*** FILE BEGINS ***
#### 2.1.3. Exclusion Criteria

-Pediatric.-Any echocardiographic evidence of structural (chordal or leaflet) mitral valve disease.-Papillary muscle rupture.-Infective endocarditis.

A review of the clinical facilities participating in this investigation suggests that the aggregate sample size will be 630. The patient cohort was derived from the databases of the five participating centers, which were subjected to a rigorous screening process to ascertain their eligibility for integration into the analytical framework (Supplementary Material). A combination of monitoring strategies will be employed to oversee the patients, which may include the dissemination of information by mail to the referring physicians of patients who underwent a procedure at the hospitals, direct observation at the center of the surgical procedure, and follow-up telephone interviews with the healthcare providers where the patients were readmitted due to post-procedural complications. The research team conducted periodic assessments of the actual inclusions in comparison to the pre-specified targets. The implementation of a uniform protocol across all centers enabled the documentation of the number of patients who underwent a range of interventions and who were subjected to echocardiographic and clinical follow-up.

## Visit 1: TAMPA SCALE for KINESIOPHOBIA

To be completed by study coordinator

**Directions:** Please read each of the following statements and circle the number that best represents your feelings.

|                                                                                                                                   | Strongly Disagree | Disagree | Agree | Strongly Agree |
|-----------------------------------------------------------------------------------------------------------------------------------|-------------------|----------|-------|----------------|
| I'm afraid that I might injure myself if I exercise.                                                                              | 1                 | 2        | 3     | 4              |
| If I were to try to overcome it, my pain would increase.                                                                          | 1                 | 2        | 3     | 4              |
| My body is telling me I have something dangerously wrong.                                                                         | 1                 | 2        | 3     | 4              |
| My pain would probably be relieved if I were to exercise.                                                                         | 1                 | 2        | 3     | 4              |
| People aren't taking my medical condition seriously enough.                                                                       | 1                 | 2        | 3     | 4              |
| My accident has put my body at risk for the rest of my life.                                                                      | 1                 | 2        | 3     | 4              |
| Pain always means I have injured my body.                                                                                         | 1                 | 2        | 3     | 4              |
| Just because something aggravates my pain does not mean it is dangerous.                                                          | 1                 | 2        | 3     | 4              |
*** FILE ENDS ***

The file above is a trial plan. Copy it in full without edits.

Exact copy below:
#### 2.1.3. Exclusion Criteria

-Pediatric.-Any echocardiographic evidence of structural (chordal or leaflet) mitral valve disease.-Papillary muscle rupture.-Infective endocarditis.

A review of the clinical facilities participating in this investigation suggests that the aggregate sample size will be 630. The patient cohort was derived from the databases of the five participating centers, which were subjected to a rigorous screening process to ascertain their eligibility for integration into the analytical framework (Supplementary Material). A combination of monitoring strategies will be employed to oversee the patients, which may include the dissemination of information by mail to the referring physicians of patients who underwent a procedure at the hospitals, direct observation at the center of the surgical procedure, and follow-up telephone interviews with the healthcare providers where the patients were readmitted due to post-procedural complications. The research team conducted periodic assessments of the actual inclusions in comparison to the pre-specified targets. The implementation of a uniform protocol across all centers enabled the documentation of the number of patients who underwent a range of interventions and who were subjected to echocardiographic and clinical follow-up.

## Visit 1: TAMPA SCALE for KINESIOPHOBIA

To be completed by study coordinator

**Directions:** Please read each of the following statements and circle the number that best represents your feelings.

|                                                                                                                                   | Strongly Disagree | Disagree | Agree | Strongly Agree |
|-----------------------------------------------------------------------------------------------------------------------------------|-------------------|----------|-------|----------------|
| I'm afraid that I might injure myself if I exercise.                                                                              | 1                 | 2        | 3     | 4              |
| If I were to try to overcome it, my pain would increase.                                                                          | 1                 | 2        | 3     | 4              |
| My body is telling me I have something dangerously wrong.                                                                         | 1                 | 2        | 3     | 4              |
| My pain would probably be relieved if I were to exercise.                                                                         | 1                 | 2        | 3     | 4              |
| People aren't taking my medical condition seriously enough.                                                                       | 1                 | 2        | 3     | 4              |
| My accident has put my body at risk for the rest of my life.                                                                      | 1                 | 2        | 3     | 4              |
| Pain always means I have injured my body.                                                                                         | 1                 | 2        | 3     | 4              |
| Just because something aggravates my pain does not mean it is dangerous.                                                          | 1                 | 2        | 3     | 4              |